In addition to addressing the effects of the parametric variation in case and agreement on word order, I will also address a number of other syntactic phenomena that pose a problem for the ‘universal’ approach to case and agreement and are better understood if these features are taken to vary parametrically.

Kandybowicz’s talk on Thursday

Wednesday, February 13th, 2008

Sometimes Syntax is Syntax. Sometimes Syntax is Phonology

Jason Kandybowicz
Swarthmore College

Thursday, February 14, 2008, 3:30-5:00pm
Cobb 201

In recent years, the field of syntax has seen a shift toward explorations and explanations of syntactic phenomena cast in terms of the interfacing sub-systems of grammar; namely, the phonological and semantic components. This modus operandi necessitates a broader knowledge base than was previously thought necessary. It also entails that the more rigorous analyses in this vein will likely come from those who study languages holistically. Yet curiously enough, holism is far from being the battle cry in today’s interface-driven syntactic frameworks. In this talk, I advance an argument for linguistic holism on the basis of two case studies drawn from the Nupe language, a Benue Congo language spoken in south central Nigeria.

The first case study deals with the language’s restriction on extraction from perfect clauses. The second case study is similar in that it too deals with an extraction restriction. In this case, the restriction involves the prohibition of embedded subject extraction across a complementizer – the so-called Comp-trace effect. Although the phenomena investigated in both case studies have been traditionally referred to as “syntactic” in both the Nupe literature and in the generative literature more broadly, I show that the former is truly syntactic in the narrow sense, while the latter is more phonological in nature. In this respect, then, it is difficult to know in advance of analysis whether a purported syntactic phenomenon is truly syntactic after all. Thus, in light of situations like these, holistic approaches to language take on an elevated level of importance. The talk also addresses a number of theoretical issues raised by the core empirical problems of each case study, including, but not limited to, the syntax-phonology interface.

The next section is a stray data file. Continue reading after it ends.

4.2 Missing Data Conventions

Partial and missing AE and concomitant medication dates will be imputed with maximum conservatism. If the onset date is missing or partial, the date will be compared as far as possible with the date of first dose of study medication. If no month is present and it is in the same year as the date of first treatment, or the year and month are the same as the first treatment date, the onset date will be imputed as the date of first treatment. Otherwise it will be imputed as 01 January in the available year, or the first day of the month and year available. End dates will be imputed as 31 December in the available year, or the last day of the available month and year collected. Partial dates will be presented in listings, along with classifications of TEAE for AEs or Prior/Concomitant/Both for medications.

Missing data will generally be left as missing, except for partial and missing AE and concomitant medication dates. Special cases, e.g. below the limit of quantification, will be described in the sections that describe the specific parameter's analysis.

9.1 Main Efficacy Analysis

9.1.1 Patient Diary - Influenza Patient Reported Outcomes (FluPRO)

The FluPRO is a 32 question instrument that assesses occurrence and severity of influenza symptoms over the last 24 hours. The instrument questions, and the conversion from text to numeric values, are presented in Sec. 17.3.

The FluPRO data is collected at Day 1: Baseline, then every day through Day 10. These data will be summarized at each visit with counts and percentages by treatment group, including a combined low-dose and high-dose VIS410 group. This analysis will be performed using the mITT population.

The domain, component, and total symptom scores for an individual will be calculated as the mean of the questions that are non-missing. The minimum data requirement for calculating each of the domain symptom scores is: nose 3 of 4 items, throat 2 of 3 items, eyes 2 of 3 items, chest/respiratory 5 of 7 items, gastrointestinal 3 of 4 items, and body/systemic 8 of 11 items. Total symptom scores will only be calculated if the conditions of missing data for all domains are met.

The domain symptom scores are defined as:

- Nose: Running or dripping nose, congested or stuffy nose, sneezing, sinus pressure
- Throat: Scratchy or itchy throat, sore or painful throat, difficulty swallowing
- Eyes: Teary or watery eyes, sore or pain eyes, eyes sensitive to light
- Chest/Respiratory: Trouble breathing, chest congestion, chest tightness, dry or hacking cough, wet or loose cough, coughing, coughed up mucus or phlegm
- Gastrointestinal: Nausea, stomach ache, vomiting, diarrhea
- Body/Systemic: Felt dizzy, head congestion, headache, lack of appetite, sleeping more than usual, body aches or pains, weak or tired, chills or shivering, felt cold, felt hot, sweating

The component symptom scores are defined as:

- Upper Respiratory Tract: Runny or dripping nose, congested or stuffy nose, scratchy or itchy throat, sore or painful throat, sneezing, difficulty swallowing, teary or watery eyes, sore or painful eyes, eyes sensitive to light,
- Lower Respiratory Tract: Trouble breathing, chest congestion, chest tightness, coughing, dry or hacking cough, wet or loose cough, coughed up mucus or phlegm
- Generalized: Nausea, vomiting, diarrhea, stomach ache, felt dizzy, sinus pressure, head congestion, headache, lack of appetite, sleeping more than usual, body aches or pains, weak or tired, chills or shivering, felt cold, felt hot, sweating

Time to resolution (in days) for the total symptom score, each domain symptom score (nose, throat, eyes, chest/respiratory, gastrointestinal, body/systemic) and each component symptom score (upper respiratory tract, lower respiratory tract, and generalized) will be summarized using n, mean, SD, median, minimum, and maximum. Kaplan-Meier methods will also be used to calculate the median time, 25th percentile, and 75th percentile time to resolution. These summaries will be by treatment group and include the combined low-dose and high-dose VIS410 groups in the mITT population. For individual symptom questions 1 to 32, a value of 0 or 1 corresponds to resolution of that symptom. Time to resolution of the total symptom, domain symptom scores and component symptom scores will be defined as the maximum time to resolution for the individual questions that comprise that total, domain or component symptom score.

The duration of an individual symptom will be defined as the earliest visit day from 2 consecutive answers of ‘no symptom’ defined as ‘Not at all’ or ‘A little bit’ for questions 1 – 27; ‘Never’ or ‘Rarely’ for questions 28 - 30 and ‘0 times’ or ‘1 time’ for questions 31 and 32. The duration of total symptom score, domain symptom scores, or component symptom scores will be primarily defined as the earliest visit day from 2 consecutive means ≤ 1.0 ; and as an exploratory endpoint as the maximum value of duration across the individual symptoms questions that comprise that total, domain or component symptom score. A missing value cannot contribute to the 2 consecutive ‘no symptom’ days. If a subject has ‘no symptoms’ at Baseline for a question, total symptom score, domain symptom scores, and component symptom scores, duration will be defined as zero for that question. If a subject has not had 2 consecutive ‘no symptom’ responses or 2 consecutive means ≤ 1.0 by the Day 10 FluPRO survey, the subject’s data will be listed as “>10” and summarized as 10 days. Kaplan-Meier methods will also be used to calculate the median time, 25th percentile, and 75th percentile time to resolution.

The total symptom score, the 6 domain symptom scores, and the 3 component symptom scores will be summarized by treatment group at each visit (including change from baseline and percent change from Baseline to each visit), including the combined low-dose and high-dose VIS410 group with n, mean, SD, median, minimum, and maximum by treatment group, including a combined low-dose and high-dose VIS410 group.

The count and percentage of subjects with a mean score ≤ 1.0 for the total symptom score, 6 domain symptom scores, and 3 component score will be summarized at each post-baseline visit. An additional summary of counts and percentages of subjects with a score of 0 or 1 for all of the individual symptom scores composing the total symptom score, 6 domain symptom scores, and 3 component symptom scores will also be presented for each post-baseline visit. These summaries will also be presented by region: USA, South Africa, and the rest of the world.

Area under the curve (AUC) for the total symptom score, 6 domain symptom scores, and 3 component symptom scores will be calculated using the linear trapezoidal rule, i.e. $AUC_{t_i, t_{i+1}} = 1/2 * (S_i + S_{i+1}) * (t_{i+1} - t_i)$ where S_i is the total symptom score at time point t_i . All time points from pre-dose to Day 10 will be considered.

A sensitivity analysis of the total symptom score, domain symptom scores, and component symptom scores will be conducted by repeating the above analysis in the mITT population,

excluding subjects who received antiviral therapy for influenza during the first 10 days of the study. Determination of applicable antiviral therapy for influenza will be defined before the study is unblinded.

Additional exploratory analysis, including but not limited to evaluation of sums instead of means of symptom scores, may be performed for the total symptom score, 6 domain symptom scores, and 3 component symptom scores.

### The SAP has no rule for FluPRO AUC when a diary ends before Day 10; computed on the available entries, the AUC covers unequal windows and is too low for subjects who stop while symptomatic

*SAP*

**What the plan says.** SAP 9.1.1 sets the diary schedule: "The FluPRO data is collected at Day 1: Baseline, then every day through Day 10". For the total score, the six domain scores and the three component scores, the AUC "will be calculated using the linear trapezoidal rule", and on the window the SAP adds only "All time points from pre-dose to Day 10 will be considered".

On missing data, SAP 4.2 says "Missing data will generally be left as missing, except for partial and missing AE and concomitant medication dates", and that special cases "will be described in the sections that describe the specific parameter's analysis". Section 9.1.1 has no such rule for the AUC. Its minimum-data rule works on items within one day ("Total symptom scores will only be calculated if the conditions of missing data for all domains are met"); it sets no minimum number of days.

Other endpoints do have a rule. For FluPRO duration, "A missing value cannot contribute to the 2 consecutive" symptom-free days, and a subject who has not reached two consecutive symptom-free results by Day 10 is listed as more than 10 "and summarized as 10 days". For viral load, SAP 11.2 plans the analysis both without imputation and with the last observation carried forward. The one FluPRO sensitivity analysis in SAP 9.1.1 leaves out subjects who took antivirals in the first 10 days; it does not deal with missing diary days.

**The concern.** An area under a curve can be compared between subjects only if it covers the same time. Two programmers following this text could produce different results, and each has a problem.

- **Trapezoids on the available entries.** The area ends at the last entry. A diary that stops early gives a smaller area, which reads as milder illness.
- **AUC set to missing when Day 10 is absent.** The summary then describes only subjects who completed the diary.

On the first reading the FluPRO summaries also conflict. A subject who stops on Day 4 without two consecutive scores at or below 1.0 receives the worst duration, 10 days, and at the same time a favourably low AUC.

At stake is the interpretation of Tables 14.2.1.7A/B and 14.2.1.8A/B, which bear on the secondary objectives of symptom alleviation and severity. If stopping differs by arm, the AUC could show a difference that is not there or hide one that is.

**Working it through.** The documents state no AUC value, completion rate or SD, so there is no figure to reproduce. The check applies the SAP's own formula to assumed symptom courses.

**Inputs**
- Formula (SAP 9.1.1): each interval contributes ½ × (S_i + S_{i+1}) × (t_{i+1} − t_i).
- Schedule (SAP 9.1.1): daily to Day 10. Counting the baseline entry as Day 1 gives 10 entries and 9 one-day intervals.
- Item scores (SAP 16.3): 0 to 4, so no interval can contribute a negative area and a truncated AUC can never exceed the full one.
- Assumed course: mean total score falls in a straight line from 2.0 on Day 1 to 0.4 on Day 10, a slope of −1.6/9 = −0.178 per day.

Ernestus Colloquium on Thursday